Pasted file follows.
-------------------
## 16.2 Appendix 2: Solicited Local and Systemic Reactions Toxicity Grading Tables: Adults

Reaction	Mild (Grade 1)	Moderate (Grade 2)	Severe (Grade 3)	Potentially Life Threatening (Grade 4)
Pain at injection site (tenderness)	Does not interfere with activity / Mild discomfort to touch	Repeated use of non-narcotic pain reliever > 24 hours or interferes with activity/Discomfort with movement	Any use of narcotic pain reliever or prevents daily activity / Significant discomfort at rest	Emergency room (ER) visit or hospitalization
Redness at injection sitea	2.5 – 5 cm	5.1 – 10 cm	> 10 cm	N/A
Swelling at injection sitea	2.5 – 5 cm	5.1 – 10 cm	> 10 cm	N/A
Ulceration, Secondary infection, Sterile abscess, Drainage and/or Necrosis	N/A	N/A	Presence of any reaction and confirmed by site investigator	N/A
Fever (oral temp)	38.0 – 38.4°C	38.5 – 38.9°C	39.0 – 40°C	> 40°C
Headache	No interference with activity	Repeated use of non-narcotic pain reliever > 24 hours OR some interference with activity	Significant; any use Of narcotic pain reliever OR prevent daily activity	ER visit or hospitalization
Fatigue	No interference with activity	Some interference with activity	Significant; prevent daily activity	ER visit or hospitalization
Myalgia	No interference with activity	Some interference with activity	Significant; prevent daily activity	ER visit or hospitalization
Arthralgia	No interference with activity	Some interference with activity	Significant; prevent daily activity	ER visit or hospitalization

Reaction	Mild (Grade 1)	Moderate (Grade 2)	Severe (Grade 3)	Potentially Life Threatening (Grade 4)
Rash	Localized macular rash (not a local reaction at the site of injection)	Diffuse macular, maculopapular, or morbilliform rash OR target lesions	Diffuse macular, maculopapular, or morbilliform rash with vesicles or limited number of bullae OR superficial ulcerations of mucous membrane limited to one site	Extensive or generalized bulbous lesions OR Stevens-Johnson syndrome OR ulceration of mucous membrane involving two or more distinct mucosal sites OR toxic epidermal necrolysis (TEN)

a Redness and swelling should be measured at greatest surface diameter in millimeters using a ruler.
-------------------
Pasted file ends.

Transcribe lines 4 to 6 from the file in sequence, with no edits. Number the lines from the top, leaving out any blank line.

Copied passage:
Redness at injection sitea	2.5 – 5 cm	5.1 – 10 cm	> 10 cm	N/A
Swelling at injection sitea	2.5 – 5 cm	5.1 – 10 cm	> 10 cm	N/A
Ulceration, Secondary infection, Sterile abscess, Drainage and/or Necrosis	N/A	N/A	Presence of any reaction and confirmed by site investigator	N/A